I decided to play around with FanGraph’s splits data the other day. (I definitely haven’t done this as much as I should.) The first set of splits I pulled was by batted ball location. FanGraph’s lets you look at hitters’ splits for balls pulled, hit up the middle, or hit the other way. I thought it would be interesting to see when hitters were most dangerous—when they pulled the ball or went with the pitch.
I plotted all hitters from 2010 with >=200 plate appearances (n=305) on the scatter plot above. The Y-axis represents hitters’ SLG when going the other way, and the X-axis represents hitters’ SLG when pulling the ball. The black lines on the graph represent the average opposite field and pull slugging for those hitters in the sample.
The average SLG for pulled balls was .628. The average for balls hit the other way was an expectedly lower .418. This split seems intuitive to me, as most players are better at driving the ball to their pull field.
There are some exceptions, however. Out of the 305 hitters sampled, 52 had higher SLG when going the other way than when pulling the ball (17%). Many of the hitters with the most drastic opposite-pull splits included some of the most feared hitters in the league: four of the top six included Jim Thome, Ryan Howard, Adrian Gonzalez, and Joey Votto. Adrian Gonzalez slugged .570 when pulling the ball in 2010, but slugged an eye-popping .820 when going the other way. Let’s pause a moment to consider what happens when Gonzalez plays his home games in Fenway this year versus PETCO.
Okay, moving on.
In general, the higher a hitter’s SLG, the greater their pull SLG versus their oppo SLG, but not by much. The correlation between a hitter’s overall SLG and their SLG difference (pull SLG – oppo SLG) is only .23. In fact, if you isolate those hitters with an ISO of >=.180, the correlation is only -.084—essentially, no relationship at all. These pure sluggers have a higher standard deviation in terms of their SLG difference (.25) compared to the rest of the sample (.19).
Here are some interesting splits and takeaways to ponder:
Mark Teixeira: He’s a switch hitter that thrives on pulling the ball. Tex’s pull SLG was .819 last year. His oppo SLG? A measly .169. That was good for the 8th largest difference for pull-heavy sluggers.
Jose Bautista: The masher’s breakout year was largely, though not entirely, driven by his decimation of his pull field—1.081 versus .321. Bautista came in second in the difference in the pull-heavy sluggers field.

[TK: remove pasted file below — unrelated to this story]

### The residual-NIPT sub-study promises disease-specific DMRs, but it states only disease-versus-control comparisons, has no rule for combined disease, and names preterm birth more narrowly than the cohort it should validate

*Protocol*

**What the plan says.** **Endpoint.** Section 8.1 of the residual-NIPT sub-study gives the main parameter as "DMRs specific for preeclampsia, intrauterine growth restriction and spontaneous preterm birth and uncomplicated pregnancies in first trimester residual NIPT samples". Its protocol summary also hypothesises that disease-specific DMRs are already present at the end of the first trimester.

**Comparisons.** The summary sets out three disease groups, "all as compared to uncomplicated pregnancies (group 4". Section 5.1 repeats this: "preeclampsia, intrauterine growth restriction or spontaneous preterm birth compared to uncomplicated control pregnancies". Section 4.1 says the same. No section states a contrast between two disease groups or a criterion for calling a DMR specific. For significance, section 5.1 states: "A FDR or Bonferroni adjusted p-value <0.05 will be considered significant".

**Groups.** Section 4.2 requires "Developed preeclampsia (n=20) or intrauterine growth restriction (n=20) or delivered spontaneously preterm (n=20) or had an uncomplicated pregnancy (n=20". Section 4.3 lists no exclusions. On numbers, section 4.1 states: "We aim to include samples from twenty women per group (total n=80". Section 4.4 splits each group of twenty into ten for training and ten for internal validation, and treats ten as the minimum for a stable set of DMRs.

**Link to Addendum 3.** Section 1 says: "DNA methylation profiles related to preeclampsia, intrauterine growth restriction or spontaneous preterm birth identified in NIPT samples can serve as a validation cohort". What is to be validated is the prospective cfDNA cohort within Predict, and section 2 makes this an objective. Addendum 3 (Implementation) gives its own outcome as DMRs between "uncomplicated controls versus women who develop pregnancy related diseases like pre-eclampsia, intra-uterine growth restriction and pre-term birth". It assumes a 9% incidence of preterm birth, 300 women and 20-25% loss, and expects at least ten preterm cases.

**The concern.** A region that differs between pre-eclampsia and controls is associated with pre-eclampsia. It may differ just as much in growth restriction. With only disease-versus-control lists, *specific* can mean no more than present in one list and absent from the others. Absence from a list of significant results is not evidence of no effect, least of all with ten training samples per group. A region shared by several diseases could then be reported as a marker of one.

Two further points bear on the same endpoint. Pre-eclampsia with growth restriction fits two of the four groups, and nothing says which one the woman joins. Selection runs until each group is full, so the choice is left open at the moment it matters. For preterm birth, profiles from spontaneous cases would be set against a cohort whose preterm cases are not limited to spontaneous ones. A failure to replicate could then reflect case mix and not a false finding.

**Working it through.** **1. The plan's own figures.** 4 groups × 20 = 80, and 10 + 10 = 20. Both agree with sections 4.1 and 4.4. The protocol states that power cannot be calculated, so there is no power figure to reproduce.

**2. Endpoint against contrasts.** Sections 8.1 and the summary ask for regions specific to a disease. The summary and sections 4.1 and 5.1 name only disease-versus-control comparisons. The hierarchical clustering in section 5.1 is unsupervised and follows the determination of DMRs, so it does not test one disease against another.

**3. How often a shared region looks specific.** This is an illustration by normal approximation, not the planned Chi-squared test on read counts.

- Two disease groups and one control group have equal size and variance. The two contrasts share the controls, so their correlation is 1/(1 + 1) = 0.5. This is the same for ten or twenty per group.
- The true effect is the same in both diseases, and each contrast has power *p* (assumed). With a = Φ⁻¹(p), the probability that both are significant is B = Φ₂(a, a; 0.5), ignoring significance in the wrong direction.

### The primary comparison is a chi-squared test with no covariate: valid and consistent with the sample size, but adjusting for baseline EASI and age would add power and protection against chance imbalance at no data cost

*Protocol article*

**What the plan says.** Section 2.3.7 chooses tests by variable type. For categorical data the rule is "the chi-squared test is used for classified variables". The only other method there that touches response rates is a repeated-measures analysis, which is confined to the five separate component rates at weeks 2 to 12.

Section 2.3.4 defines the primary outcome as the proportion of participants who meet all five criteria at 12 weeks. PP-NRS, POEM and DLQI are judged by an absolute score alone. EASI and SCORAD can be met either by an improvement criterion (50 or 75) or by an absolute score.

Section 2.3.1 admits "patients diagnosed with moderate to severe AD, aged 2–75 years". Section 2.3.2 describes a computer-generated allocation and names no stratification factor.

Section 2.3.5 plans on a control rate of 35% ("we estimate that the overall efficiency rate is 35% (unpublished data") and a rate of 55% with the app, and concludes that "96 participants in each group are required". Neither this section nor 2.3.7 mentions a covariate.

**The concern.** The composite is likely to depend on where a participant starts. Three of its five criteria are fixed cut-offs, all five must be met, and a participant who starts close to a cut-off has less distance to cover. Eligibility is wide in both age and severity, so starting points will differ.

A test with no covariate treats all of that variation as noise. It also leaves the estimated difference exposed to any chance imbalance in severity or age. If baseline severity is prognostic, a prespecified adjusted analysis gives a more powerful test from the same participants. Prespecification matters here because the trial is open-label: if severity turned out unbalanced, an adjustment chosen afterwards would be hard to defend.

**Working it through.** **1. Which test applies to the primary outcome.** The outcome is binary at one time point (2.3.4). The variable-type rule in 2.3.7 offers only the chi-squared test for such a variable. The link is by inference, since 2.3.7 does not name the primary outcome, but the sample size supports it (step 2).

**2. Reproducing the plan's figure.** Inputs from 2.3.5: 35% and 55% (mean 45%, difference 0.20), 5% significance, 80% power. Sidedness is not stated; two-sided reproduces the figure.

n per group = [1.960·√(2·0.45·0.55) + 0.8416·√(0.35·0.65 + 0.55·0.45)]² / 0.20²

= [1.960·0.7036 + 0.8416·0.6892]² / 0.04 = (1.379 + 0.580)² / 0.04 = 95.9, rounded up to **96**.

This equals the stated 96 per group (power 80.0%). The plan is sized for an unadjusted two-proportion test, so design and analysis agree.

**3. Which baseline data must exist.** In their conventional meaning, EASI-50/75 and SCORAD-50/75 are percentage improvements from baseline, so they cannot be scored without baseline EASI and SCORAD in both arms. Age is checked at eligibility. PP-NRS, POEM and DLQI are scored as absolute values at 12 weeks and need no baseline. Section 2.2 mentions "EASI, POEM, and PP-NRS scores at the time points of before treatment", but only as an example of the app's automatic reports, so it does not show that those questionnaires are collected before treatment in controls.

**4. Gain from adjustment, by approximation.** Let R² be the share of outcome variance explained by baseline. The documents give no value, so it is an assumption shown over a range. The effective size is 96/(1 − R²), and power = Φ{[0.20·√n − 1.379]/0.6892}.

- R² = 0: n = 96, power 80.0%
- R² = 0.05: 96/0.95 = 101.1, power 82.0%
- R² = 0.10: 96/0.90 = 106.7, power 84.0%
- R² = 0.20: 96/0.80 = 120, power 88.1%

The hitter with the most drastic split?
Curtis Granderson: Granderson sported a .468 SLG in 2010 that was entirely driven by pulling the ball. Granderson slugged .940 to his pull field and only .170 to the opposite field. One wonders why a pitcher would ever work the inside half of the plate against him.
Jim Thome: Thome came in with the highest oppo SLG (1.130) and the most drastic split for oppo-heavy sluggers (difference of -.346). But he still slugged .780 to his pull field. Bottom line: you just couldn’t win with Thome last year.
Lance Berkman: Berkman did not have a particularly good year (.781 OPS), but when he manged to take the ball the other way he posted a SLG of .716. When he pulled the ball, however, he could only muster a .444 SLG, well below the average of .628.
Jason Heyward: Atlanta’s super rookie slugged a respectable .456 in his first year, and managed to do equal damage to his pull and opposite fields (.585 pull/.577 oppo).
Prince Fielder: Fielder sported a .471 SLG last year. Prince did a great job of punishing balls hit to right field (.637) and left field (.616).
Shin-Soo Choo: Arguably the most underrated offensive player in the league, Choo is a wonderfuly balanced slugger (.667/.642).
In terms of hitters with isolated power of >=.180, Fielder and Choo were by far the most balanced.
I do wonder whether there are stronger correlations based on types of hitters (i.e. righties, lefties, switch hitters). My gut tells me that switch hitters should have more drastic splits that favor their pull field, but I didn't have the data handy to run the numbers.